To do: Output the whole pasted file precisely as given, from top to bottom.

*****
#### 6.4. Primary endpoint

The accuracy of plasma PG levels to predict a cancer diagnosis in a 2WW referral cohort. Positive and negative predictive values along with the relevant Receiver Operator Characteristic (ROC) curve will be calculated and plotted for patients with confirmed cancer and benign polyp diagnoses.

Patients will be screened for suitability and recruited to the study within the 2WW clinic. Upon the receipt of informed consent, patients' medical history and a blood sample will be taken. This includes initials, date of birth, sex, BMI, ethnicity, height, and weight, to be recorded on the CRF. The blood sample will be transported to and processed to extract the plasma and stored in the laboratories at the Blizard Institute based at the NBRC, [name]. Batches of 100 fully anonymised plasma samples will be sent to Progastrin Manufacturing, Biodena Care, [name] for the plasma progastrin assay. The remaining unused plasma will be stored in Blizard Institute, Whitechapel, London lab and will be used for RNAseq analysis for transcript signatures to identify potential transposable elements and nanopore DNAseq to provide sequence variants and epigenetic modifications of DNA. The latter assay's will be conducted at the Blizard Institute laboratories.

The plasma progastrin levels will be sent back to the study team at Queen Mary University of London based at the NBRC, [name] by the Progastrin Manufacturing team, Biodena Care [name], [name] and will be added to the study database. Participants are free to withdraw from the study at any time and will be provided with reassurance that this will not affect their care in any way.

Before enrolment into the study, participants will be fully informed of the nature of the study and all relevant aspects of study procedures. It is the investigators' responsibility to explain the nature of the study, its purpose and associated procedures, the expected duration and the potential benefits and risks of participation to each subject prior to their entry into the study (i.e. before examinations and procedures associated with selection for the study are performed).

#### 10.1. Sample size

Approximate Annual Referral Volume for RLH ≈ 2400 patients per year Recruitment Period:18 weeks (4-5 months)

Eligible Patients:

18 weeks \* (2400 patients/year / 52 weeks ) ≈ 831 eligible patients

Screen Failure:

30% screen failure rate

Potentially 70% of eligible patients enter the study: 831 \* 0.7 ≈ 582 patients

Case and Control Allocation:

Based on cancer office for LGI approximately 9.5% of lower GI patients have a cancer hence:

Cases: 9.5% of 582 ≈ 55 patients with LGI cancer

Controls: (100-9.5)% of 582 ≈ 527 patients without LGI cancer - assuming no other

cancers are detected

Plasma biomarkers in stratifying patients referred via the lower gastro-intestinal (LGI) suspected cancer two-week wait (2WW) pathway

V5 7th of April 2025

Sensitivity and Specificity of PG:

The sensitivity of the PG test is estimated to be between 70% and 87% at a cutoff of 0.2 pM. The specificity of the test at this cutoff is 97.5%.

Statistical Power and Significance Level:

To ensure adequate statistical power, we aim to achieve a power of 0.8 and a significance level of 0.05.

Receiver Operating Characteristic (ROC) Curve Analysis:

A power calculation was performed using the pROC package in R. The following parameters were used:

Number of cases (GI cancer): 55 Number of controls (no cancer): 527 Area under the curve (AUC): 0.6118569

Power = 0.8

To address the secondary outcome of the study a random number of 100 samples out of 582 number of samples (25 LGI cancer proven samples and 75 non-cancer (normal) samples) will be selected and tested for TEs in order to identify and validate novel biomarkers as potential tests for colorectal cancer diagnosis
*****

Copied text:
#### 6.4. Primary endpoint

The accuracy of plasma PG levels to predict a cancer diagnosis in a 2WW referral cohort. Positive and negative predictive values along with the relevant Receiver Operator Characteristic (ROC) curve will be calculated and plotted for patients with confirmed cancer and benign polyp diagnoses.

Patients will be screened for suitability and recruited to the study within the 2WW clinic. Upon the receipt of informed consent, patients' medical history and a blood sample will be taken. This includes initials, date of birth, sex, BMI, ethnicity, height, and weight, to be recorded on the CRF. The blood sample will be transported to and processed to extract the plasma and stored in the laboratories at the Blizard Institute based at the NBRC, [name]. Batches of 100 fully anonymised plasma samples will be sent to Progastrin Manufacturing, Biodena Care, [name] for the plasma progastrin assay. The remaining unused plasma will be stored in Blizard Institute, Whitechapel, London lab and will be used for RNAseq analysis for transcript signatures to identify potential transposable elements and nanopore DNAseq to provide sequence variants and epigenetic modifications of DNA. The latter assay's will be conducted at the Blizard Institute laboratories.

The plasma progastrin levels will be sent back to the study team at Queen Mary University of London based at the NBRC, [name] by the Progastrin Manufacturing team, Biodena Care [name], [name] and will be added to the study database. Participants are free to withdraw from the study at any time and will be provided with reassurance that this will not affect their care in any way.

Before enrolment into the study, participants will be fully informed of the nature of the study and all relevant aspects of study procedures. It is the investigators' responsibility to explain the nature of the study, its purpose and associated procedures, the expected duration and the potential benefits and risks of participation to each subject prior to their entry into the study (i.e. before examinations and procedures associated with selection for the study are performed).

#### 10.1. Sample size

Approximate Annual Referral Volume for RLH ≈ 2400 patients per year Recruitment Period:18 weeks (4-5 months)

Eligible Patients:

18 weeks \* (2400 patients/year / 52 weeks ) ≈ 831 eligible patients

Screen Failure:

30% screen failure rate

Potentially 70% of eligible patients enter the study: 831 \* 0.7 ≈ 582 patients

Case and Control Allocation:

Based on cancer office for LGI approximately 9.5% of lower GI patients have a cancer hence:

Cases: 9.5% of 582 ≈ 55 patients with LGI cancer

Controls: (100-9.5)% of 582 ≈ 527 patients without LGI cancer - assuming no other

cancers are detected

Plasma biomarkers in stratifying patients referred via the lower gastro-intestinal (LGI) suspected cancer two-week wait (2WW) pathway

V5 7th of April 2025

Sensitivity and Specificity of PG:

The sensitivity of the PG test is estimated to be between 70% and 87% at a cutoff of 0.2 pM. The specificity of the test at this cutoff is 97.5%.

Statistical Power and Significance Level:

To ensure adequate statistical power, we aim to achieve a power of 0.8 and a significance level of 0.05.

Receiver Operating Characteristic (ROC) Curve Analysis:

A power calculation was performed using the pROC package in R. The following parameters were used:

Number of cases (GI cancer): 55 Number of controls (no cancer): 527 Area under the curve (AUC): 0.6118569

Power = 0.8

To address the secondary outcome of the study a random number of 100 samples out of 582 number of samples (25 LGI cancer proven samples and 75 non-cancer (normal) samples) will be selected and tested for TEs in order to identify and validate novel biomarkers as potential tests for colorectal cancer diagnosis